NOV 01, 2018 02:52 PM PDT

Genetic Risk Factor for Erectile Dysfunction is Discovered

WRITTEN BY: Carmen Leitch

Scientists have discovered a gene that is connected to erectile dysfunction for the first time. This work may help improve therapeutics for the problem, which commonly impacts middle-aged and elderly men. Current treatments aren’t helpful in many cases. The work, which identified the region or locus around the SIM1 gene as a potential cause, has been reported in the Proceedings of the National Academy of Sciences (PNAS) and is outlined in the video.

"Identifying this SIM1 locus as a risk factor for erectile dysfunction is a big deal because it provides the long sought-after proof that there is a genetic component to the disease," said the study's lead author, Eric Jorgenson, Ph.D., a research scientist at Kaiser Permanente Northern California's Division of Research. "Identifying the first genetic risk factor for erectile dysfunction is an exciting discovery because it opens the door for investigations into new, genetic-based therapies."

Erectile dysfunction could be caused by hormonal, neurological or vascular changes. It’s been suggested that genes are a factor in around a third of cases. Ruling out risk factors like body mass index, this work showed that changes in the SIM1 locus are linked to erectile dysfunction. The researchers also connected the locus to the regulation of sexual function.

Large databases made this work possible. One contained data from  36,648 men that were part of the Genetic Epidemiology Research on Adult Health and Aging (GERA) cohort, which is affiliated with the Kaiser Permanente Research Bank. The findings from this dataset were then compared to information from 222,358 men in the U.K. Biobank.

Variations in the genetic sequence of the SIM1 locus increased the risk of erectile dysfunction by 26 percent. 

"This significant advance in our understanding of erectile dysfunction is made possible by the unique ability of the Kaiser Permanente Research Bank to link detailed questionnaires, electronic health records, and genetic data on such a large population," said the study's senior author, Stephen Van Den Eeden, PhD, a research scientist at the Division of Research.

Image credit: Pixabay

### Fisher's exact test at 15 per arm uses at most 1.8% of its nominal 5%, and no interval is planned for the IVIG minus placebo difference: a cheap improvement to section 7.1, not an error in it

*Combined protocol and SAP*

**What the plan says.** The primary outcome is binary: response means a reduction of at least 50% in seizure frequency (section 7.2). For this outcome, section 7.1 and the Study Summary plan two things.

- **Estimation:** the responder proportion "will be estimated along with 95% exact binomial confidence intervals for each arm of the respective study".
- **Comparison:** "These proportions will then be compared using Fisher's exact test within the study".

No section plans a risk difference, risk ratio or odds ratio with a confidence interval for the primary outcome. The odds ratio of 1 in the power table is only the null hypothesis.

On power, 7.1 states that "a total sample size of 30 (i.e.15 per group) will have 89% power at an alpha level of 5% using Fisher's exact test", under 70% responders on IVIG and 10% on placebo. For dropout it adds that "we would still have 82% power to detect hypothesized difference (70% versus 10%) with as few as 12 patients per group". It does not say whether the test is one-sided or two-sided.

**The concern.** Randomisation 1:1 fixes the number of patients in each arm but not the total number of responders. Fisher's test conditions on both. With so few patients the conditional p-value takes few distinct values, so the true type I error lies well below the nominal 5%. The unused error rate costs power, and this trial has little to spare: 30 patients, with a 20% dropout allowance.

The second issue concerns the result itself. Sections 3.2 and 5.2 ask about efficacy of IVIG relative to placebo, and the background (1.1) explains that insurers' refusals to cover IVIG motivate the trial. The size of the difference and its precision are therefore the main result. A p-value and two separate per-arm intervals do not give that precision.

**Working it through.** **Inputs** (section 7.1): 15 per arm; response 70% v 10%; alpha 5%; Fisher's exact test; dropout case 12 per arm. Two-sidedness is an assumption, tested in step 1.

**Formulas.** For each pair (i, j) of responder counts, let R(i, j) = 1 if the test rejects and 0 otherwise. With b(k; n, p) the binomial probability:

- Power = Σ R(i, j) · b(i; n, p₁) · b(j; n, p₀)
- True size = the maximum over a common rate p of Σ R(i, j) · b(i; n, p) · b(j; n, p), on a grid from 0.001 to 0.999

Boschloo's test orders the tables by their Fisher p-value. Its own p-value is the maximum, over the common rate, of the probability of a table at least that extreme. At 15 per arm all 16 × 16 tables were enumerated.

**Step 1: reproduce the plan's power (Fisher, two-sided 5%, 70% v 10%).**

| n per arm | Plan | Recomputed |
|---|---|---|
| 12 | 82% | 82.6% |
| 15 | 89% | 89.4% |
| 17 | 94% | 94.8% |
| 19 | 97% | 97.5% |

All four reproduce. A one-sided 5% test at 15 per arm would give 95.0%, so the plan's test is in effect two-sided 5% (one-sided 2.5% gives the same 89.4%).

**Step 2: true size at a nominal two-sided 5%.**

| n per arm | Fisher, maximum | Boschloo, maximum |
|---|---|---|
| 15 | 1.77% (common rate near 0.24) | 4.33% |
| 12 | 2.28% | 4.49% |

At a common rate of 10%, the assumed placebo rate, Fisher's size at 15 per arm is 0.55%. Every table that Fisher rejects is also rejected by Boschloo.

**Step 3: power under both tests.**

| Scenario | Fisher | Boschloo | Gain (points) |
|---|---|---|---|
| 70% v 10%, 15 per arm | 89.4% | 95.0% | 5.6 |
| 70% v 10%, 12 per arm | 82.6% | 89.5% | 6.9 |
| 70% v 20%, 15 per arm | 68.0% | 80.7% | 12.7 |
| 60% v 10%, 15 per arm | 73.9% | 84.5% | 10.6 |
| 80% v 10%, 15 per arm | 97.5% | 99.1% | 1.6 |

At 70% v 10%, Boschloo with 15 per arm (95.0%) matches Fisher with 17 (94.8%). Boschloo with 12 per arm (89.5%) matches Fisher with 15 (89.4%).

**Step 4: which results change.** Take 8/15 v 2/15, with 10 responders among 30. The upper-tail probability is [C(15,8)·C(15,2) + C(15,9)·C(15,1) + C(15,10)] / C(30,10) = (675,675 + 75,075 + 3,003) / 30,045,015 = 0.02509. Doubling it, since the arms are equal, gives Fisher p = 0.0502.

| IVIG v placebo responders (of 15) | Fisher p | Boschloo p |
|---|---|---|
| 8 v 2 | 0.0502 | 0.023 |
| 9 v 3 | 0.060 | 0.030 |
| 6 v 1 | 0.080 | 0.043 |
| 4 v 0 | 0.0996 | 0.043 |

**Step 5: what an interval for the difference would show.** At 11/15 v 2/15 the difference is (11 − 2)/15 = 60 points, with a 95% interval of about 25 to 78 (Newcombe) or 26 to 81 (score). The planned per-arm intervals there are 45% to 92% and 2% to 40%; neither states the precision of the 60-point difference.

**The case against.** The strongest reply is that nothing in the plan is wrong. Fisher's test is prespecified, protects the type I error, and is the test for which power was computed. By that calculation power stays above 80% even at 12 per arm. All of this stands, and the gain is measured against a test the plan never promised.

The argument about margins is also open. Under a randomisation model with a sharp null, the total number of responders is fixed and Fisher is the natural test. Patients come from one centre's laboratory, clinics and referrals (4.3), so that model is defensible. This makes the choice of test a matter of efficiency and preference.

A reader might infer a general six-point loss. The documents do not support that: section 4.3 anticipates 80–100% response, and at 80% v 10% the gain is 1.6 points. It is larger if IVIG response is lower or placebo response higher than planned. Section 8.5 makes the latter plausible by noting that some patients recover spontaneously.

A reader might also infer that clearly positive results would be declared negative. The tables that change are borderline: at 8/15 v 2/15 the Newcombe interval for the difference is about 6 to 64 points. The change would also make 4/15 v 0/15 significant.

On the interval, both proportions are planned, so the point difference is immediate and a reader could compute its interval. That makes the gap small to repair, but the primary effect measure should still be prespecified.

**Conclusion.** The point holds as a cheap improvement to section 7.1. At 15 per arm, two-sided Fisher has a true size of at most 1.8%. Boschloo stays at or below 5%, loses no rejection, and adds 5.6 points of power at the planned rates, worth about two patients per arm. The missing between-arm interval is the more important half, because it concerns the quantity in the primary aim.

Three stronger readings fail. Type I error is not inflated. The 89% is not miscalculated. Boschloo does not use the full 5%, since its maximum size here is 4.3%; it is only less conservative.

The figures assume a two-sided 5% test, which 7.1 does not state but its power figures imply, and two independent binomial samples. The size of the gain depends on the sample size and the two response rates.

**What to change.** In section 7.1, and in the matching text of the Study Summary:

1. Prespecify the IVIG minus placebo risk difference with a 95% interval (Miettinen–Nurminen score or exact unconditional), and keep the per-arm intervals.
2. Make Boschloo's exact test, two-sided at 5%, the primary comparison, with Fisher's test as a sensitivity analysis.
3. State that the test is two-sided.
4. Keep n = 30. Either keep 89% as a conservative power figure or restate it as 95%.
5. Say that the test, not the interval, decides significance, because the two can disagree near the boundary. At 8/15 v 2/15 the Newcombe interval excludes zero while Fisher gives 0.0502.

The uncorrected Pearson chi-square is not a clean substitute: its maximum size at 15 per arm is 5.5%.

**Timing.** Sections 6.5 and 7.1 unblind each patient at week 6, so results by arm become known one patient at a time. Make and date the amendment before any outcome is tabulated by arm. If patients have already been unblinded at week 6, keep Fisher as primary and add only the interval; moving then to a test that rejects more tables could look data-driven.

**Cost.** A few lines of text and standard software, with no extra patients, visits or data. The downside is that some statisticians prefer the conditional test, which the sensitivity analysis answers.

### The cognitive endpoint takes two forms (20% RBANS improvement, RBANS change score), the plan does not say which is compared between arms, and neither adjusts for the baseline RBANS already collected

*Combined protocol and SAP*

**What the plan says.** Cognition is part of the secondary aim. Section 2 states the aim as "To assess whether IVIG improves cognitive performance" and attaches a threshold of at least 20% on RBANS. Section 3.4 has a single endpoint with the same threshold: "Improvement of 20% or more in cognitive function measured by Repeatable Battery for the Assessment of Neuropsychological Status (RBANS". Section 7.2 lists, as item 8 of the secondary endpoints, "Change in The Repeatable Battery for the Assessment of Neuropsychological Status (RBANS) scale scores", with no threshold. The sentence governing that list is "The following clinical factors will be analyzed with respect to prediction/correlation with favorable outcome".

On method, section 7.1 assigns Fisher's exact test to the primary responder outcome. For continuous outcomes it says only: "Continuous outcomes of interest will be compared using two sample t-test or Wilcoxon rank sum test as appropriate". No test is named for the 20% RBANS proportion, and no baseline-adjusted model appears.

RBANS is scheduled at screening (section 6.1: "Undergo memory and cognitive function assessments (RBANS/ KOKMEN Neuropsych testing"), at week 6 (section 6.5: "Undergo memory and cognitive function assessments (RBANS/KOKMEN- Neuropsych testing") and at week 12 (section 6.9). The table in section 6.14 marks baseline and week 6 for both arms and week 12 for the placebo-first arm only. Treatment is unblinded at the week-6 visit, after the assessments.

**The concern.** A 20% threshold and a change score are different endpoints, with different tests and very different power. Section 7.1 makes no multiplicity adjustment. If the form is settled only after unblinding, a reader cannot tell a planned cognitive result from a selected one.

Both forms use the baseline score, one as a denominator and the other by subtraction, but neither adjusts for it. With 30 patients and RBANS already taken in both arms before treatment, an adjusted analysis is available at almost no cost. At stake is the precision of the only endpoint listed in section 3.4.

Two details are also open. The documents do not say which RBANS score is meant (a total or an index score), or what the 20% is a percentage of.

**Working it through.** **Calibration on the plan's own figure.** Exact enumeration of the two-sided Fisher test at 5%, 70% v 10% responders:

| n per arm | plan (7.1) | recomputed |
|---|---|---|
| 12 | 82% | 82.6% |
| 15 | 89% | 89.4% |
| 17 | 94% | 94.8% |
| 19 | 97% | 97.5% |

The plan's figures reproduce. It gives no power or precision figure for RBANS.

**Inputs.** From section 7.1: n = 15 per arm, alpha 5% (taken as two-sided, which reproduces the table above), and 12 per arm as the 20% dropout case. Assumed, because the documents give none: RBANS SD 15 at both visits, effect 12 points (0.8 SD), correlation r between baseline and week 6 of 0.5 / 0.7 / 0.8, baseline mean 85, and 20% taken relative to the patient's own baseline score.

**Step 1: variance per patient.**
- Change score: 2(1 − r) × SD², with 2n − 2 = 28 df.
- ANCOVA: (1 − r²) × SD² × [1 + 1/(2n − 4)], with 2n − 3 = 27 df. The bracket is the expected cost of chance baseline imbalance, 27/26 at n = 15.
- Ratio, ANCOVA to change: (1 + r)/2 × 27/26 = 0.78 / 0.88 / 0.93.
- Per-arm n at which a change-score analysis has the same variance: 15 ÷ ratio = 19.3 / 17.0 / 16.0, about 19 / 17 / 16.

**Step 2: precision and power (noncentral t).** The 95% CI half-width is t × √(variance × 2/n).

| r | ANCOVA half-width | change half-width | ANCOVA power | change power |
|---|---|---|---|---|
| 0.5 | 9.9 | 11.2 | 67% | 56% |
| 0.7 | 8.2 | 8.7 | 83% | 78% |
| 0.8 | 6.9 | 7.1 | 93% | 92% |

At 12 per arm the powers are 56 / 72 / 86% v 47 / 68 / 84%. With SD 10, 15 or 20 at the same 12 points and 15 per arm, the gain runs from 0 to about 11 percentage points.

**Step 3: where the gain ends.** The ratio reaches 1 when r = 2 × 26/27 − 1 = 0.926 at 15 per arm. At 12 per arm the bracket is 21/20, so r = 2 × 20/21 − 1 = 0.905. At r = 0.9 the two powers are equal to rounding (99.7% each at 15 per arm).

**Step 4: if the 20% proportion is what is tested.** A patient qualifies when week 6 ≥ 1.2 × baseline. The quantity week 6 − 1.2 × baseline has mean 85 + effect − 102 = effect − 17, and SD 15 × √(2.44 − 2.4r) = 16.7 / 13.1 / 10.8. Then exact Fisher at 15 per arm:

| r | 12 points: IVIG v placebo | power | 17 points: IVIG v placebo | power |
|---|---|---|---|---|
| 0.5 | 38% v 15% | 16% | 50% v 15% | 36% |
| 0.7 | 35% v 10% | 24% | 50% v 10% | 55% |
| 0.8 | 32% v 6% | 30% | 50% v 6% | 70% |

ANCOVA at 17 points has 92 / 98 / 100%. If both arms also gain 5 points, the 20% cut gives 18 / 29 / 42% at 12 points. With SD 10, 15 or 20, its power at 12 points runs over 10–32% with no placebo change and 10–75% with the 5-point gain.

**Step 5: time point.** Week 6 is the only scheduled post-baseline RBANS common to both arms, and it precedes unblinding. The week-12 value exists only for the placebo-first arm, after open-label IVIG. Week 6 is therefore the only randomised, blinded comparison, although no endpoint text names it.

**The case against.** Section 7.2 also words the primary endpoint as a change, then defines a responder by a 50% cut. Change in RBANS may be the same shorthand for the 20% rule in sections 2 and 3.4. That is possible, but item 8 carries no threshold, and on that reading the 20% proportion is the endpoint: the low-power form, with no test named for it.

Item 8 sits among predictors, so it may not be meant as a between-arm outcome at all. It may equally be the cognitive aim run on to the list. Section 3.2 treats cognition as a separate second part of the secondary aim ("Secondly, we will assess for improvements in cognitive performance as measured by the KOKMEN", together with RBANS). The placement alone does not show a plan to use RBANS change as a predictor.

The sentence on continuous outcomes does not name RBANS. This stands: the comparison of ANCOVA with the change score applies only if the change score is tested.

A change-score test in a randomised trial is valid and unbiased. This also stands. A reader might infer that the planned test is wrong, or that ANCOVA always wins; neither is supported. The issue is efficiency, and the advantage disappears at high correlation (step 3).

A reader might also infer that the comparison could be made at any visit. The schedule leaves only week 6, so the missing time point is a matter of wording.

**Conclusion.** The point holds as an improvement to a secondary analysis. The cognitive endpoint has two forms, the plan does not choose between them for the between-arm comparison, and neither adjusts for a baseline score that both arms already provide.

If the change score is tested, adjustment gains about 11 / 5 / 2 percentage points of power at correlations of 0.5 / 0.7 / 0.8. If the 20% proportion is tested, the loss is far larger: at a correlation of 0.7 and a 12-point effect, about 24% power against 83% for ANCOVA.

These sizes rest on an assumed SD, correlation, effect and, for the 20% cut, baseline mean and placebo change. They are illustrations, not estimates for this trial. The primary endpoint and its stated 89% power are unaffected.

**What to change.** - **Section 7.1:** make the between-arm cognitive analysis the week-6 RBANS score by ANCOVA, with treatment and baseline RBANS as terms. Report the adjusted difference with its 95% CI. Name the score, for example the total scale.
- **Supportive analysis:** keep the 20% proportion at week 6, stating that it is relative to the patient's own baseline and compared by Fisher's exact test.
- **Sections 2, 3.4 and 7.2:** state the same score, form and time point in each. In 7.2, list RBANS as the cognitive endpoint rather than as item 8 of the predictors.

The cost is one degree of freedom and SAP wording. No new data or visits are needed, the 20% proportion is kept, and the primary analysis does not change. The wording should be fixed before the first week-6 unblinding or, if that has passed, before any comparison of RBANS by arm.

Erectile dysfunction research relies on self-reporting, which can confound the research. The scientists were able to confirm that SIM1 played a role regardless of clinical diagnosis of the disorder, self-reporting, or prescription history.

The SIM1 gene has a role in a signaling pathway that relates to body weight and sexual function. The variations that affect erectile dysfunction are not in, but are very close to that gene. This area of the genome changes how the gene is regulated; it contains a promoter and an enhancer for SIM1

A gene could be thought of as a light bulb, Jorgenson explained, and the promoter is akin to its switch, while the enhancer is like the fuse box. The erectile dysfunction risk locus shows enhancer activity and physically interacts with the SIM1 promoter, so it probably influences SIM1 gene expression. It can turn it on and off when necessary.

"The different bits of evidence that we present in this study fit together like puzzle pieces to create a picture of how the SIM1 locus can control erectile function," Jorgenson said.

SIM1 is now a potential therapeutic target. "This study points to a new research direction for erectile dysfunction that could help us identify other key genetic variants that trigger the disease and lead to investigations to better understand the precise mechanisms by which they operate," said study co-author Hunter Wessells, MD, chair of urology at the University of Washington School of Medicine. "Hopefully, this will translate into better treatments and, importantly, prevention approaches for the men and their partners who often suffer silently with this condition."

Sources: AAAS/Eurekalert! Via Kaiser Permanente, PNAS

About the Author
  • Experienced research scientist and technical expert with authorships on 28 peer-reviewed publications, traveler to over 60 countries, published photographer and internationally-exhibited painter, volunteer trained in disaster-response, CPR and DV counseling.
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